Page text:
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What is optimal training? It can be many things to many people. The optimal number of lifts is first and foremost at Westside Barbell. There is an optimal number of reps and sets, length of rest time between sets, and length of time between extreme workouts. There is also an optimal number of sets and reps with bands, chains, weight releasers, and just barbell weight. It is important to know what is optimal for you with the contrast effect, such as bands, chains, and weight releasers.
The lifts can be more effective with chains to accommodate resistance. The lifts become more taxing; thus a slight reduction is made in the total set count. When using weight releasers, only one lift out of two reps is effective because of the eccentric overload on the first rep of each set. The use of bands when applied correctly provides great tension throughout the entire range of motion.
Prilepin’s 1974 research was based on numerous world, European, and Olympic competitors. He calculated minimal, maximal, and of course optimal numbers of sets and reps at certain intensity zones. His work provided us with the maximum number of reps after which the lifts would slow down and thus become less effective. He determined what load was sufficient to make progress and what load was too taxing and would reduce the training effect. His work was based on Olympic lifts, which are lighter and of course faster, utilizing less muscle tension than the powerlifts.
My work is valid, having 75 Elite lifters and nine men who total over 2500 and two over 2600 to date. Our findings are similar to Prilepin’s if you calculate time under tension. Most of our box squat percentages are between 75% and 85%, for example. Of the top Olympic lifters (I am talking about the lifters overseas), 50% of their training of the lifts is between 75% and 85%. (See Managing the Training of Weight Lifters, Laputin and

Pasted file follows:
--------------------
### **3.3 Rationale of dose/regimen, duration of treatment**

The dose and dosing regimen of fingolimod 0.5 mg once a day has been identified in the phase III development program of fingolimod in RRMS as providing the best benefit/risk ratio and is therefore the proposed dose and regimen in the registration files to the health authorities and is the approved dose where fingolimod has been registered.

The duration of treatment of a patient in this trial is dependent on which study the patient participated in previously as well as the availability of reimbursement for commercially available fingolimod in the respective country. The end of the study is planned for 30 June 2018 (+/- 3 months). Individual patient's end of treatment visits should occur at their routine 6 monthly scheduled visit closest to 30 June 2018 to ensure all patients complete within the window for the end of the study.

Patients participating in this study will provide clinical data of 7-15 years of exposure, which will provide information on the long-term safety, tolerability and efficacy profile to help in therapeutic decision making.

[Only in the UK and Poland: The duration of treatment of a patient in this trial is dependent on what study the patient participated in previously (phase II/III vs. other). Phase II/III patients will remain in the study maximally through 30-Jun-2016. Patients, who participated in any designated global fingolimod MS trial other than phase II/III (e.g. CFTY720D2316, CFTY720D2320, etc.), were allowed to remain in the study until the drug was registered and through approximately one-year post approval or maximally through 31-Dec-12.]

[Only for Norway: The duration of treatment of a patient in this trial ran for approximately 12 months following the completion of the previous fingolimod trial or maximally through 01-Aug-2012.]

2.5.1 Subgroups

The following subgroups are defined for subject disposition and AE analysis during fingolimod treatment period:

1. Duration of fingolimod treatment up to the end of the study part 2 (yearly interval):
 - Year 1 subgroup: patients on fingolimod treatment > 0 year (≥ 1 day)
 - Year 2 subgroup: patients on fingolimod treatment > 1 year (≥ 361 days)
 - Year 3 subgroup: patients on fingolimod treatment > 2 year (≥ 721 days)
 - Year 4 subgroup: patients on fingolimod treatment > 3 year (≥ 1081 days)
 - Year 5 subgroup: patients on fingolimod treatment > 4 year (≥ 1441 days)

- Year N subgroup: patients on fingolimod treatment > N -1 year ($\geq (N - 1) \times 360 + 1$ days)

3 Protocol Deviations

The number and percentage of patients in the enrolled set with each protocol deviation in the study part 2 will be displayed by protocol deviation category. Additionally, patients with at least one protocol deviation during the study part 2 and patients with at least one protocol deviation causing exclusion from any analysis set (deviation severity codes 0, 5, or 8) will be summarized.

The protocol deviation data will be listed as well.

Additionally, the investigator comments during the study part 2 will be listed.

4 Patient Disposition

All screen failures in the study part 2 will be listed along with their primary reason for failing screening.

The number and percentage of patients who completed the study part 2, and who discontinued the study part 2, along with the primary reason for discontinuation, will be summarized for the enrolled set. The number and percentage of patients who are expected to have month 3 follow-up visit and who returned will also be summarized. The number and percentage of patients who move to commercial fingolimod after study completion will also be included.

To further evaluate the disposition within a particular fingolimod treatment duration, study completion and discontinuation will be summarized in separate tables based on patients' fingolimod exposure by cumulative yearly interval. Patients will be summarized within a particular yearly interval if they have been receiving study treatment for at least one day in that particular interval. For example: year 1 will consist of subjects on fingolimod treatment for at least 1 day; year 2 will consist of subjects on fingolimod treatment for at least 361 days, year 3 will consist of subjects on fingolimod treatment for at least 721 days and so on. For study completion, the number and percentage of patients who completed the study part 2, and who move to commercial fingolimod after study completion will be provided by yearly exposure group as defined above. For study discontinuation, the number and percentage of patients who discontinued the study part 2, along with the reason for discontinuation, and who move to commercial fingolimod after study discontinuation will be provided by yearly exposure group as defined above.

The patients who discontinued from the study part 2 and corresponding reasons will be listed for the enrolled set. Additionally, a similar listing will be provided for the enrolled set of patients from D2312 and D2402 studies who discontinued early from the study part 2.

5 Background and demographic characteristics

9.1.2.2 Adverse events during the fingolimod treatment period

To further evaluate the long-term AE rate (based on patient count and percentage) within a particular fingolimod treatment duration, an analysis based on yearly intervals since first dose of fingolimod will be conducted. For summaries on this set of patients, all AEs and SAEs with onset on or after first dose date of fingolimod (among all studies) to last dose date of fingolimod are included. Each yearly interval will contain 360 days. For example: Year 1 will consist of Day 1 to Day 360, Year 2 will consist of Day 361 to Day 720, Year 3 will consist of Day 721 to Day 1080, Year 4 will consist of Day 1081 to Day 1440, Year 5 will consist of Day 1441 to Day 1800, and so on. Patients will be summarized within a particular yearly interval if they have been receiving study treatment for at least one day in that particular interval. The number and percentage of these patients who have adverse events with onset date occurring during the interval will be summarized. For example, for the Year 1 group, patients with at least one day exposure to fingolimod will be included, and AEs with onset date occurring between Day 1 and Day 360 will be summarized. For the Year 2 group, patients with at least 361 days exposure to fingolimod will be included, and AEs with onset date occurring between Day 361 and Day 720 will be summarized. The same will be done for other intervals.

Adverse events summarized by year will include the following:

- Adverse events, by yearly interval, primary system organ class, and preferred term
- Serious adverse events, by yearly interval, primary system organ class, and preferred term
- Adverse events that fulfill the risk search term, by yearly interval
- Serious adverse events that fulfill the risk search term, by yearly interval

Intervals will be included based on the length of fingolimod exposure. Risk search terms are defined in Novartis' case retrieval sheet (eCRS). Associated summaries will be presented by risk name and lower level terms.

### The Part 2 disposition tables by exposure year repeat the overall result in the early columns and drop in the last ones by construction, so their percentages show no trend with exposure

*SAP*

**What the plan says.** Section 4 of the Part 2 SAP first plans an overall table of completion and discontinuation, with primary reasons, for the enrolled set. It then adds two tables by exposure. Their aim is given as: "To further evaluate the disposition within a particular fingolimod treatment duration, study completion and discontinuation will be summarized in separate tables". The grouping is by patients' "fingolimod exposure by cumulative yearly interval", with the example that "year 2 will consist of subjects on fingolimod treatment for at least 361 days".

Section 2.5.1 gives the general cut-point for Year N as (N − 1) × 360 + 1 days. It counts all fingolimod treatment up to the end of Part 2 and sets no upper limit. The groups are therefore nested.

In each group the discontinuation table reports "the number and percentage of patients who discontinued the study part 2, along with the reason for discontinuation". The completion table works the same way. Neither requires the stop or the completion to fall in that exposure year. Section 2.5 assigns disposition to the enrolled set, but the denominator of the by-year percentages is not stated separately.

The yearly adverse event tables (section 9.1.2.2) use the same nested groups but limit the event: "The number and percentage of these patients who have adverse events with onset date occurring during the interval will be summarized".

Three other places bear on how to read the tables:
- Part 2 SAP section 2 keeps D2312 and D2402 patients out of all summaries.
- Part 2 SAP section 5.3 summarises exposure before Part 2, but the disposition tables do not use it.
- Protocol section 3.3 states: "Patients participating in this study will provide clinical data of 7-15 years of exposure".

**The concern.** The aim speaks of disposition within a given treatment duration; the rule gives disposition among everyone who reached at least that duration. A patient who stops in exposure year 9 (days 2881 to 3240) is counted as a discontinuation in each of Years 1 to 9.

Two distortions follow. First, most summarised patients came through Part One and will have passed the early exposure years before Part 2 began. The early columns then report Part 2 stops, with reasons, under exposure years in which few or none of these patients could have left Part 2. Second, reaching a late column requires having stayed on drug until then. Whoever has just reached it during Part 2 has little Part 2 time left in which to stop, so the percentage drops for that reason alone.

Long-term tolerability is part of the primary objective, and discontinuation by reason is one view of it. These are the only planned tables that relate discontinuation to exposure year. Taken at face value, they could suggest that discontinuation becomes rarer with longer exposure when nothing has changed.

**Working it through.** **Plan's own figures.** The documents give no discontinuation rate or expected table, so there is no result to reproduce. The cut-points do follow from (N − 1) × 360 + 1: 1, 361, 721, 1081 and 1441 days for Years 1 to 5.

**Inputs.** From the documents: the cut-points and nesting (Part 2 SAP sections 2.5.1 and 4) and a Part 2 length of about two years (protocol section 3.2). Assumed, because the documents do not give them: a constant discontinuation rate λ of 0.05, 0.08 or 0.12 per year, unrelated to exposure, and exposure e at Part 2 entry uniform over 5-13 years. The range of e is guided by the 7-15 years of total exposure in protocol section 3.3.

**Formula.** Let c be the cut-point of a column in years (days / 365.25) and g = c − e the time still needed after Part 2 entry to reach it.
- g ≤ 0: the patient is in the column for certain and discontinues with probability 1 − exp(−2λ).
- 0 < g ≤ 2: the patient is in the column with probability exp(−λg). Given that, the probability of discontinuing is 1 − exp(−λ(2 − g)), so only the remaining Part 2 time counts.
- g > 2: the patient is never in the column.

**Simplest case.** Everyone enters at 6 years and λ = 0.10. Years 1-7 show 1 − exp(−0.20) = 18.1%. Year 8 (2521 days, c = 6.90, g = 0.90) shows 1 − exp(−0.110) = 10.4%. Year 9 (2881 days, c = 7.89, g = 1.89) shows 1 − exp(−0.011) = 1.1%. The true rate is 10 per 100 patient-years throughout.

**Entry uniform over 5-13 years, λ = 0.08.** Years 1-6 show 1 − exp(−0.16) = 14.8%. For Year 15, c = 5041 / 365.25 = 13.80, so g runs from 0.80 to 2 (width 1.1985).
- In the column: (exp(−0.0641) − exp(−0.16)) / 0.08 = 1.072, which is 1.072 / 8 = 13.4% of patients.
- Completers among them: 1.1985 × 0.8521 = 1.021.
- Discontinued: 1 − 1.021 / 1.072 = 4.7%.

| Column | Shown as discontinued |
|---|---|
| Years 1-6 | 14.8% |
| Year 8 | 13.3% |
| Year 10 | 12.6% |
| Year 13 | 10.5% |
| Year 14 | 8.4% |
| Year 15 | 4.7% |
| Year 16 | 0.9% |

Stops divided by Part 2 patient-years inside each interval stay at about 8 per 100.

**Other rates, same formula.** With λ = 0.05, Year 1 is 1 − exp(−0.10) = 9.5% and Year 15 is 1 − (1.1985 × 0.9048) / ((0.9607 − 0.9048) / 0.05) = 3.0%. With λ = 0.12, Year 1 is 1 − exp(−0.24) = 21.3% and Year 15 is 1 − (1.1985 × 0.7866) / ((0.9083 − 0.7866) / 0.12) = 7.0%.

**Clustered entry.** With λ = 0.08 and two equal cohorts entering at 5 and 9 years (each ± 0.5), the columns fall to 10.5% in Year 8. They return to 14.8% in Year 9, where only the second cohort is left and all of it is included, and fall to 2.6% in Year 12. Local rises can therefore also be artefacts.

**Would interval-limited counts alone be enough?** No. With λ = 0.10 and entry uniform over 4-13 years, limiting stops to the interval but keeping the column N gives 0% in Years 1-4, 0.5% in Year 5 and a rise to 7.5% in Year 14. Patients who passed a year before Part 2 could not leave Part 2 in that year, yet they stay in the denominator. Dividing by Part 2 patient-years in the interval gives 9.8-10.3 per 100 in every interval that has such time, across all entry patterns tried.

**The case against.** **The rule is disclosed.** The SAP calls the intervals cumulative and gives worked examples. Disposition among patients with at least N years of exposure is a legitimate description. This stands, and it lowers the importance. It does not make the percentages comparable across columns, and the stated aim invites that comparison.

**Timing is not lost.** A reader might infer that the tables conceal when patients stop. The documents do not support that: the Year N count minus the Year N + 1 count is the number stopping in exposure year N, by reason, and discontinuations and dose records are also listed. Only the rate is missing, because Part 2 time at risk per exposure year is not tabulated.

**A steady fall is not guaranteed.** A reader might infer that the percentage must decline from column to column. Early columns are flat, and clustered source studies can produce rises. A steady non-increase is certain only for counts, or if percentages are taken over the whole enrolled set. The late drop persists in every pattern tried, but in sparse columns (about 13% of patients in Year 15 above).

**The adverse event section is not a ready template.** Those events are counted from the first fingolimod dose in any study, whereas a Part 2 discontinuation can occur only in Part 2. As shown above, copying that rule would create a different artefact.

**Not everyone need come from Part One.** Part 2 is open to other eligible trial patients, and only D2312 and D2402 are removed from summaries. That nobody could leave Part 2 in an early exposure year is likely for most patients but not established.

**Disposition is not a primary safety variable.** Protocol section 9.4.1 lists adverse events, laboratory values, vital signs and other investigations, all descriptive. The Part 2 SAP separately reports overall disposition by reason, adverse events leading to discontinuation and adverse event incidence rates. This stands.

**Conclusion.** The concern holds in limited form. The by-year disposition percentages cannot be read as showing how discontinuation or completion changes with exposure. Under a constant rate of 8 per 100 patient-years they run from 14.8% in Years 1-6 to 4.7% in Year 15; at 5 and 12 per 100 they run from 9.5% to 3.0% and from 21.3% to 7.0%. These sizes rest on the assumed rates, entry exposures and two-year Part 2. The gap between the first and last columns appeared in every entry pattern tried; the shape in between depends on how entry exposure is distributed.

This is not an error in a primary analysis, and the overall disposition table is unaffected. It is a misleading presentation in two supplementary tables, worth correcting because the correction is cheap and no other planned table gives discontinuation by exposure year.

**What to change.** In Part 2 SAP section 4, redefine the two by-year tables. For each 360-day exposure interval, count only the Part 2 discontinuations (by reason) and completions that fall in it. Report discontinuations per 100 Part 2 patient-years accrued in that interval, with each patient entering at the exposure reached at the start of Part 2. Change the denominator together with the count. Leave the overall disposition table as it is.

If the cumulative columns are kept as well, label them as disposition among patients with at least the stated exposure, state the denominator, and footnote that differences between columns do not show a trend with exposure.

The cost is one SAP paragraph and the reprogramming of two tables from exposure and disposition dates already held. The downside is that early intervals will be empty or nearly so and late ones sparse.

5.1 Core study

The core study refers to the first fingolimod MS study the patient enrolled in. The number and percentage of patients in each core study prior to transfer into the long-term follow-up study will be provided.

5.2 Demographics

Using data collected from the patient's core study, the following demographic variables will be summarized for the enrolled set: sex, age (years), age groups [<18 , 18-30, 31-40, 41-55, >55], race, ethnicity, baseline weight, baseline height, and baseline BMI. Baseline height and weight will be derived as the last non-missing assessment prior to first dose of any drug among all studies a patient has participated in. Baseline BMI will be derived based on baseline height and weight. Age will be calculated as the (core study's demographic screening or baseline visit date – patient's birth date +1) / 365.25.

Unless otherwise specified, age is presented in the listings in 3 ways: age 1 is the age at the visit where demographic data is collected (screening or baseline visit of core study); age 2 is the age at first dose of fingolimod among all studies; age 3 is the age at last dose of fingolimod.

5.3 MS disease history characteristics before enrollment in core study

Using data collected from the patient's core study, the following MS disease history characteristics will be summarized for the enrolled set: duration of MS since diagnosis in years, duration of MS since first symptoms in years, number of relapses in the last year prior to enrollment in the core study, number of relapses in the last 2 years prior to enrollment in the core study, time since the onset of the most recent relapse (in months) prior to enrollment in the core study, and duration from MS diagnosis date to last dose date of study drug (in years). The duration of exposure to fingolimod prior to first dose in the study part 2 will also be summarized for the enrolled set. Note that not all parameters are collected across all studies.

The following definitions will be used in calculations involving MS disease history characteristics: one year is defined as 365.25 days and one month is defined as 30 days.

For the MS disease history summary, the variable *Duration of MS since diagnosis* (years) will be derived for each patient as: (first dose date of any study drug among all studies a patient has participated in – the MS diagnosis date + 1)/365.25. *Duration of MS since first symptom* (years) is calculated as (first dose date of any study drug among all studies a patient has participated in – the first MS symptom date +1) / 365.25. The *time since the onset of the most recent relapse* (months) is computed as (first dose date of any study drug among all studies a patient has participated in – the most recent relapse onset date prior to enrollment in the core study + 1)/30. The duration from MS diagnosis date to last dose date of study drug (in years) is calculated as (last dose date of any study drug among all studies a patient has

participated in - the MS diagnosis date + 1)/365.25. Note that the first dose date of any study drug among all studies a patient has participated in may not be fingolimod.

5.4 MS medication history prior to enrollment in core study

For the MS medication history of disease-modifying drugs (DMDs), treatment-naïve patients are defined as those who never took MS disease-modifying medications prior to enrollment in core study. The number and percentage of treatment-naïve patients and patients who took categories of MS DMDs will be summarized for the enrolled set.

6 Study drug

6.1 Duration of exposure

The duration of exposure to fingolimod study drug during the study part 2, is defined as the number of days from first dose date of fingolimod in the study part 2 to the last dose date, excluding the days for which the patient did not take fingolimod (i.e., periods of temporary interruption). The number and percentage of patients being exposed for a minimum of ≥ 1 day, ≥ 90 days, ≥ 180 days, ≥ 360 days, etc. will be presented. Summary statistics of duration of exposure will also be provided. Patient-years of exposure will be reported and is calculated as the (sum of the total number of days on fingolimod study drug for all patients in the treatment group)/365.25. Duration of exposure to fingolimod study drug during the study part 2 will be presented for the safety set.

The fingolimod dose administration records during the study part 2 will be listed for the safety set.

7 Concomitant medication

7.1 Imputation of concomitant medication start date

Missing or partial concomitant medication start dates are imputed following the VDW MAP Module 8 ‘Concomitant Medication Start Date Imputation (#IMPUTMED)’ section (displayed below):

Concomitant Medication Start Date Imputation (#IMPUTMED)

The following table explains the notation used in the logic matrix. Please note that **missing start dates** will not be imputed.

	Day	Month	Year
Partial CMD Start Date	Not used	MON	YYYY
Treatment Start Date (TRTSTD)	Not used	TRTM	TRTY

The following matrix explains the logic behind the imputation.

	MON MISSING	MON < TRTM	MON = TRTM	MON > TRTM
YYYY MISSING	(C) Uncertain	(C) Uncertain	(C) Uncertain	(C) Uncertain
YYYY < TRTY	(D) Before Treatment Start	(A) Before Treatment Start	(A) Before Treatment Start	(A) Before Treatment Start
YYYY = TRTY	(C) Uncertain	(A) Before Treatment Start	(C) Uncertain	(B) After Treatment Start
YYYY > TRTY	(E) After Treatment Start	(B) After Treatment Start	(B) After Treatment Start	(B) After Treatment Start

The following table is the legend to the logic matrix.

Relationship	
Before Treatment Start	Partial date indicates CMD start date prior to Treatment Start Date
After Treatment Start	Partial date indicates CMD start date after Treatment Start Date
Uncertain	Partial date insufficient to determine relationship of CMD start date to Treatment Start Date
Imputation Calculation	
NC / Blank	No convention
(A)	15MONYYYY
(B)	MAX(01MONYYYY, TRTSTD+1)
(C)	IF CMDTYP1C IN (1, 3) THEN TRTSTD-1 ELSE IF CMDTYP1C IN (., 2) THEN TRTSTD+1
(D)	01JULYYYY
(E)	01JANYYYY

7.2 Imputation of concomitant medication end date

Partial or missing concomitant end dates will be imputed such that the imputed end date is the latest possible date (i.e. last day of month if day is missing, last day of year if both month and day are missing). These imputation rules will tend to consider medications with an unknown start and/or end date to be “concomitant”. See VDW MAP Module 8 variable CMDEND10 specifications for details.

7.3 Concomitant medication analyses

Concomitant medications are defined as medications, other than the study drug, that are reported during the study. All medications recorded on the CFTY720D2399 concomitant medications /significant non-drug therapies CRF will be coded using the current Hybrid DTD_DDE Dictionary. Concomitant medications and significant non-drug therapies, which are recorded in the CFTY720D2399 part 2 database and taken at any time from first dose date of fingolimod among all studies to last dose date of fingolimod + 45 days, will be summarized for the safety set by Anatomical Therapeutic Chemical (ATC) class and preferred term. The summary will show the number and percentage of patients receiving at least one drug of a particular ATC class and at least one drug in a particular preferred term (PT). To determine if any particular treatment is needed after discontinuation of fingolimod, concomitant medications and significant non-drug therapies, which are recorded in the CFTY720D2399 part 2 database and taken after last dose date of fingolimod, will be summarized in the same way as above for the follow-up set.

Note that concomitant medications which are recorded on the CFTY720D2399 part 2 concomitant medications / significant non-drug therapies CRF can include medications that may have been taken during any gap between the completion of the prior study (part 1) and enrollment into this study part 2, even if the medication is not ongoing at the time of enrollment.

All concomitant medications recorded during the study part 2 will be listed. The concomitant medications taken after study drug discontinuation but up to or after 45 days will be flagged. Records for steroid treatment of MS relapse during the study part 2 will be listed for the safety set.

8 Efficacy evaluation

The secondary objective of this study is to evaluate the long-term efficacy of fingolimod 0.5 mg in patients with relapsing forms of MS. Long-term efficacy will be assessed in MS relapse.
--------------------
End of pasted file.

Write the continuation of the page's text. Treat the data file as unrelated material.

Oleshko.) The Westside Barbell web site has training information on squat, bench, and deadlift loading as it relates to volume and intensity.
When training optimally, we observed that it is the special exercises that must be given careful consideration. I watch everything that goes on as far as training at Westside. Some of our lifters do an amazing amount of upper body training, and it shows as far as physical development is concerned, but does little to aid in their bench progress. Others do very little extra lat, triceps, or delt work, yet have a superior bench press. It should be noted that we have in house 23 700‐pound benchers. This is also true for our squatters and deadlifters. We have 11 lifters who squat over 1000 and three over 1141. Fourteen deadlift over 800. Nine total more than 2500 and two more than 2600. As you can see, this is a highly skilled group.
How can the special exercise volume vary so much from lifter to lifter? Biomechanics is one reason. Some men and women are more suited to squat, bench, or deadlift than others. They obviously need less work for the primary movers such as the low back, hips, and glutes. Triceps, lats, and delts, even ab work, can vary a great deal.
What about psychological types. The introvert doesn’t need as much stimulation as others in training. He appears to be more methodical when lifting maximal weights and is not as explosive. The extrovert is very explosive. Tyrel Owens comes to mind, and Ray Lewis in football and Chuck Vogelpohl in powerlifting. Not only are they very strong, but they possess a very highly active central nervous system. The two groups seldom function well together on the same program.
Many lifters seem to overanalyze training, form, rest, and nutrition. It has been my experience that these men fail to reach the very top and spend a lot of time wondering why. Plan well, train hard, and have passion to reach your goals. Your training must suit your physical, psychological, and mental needs. It can’t be a cookie‐cutter program.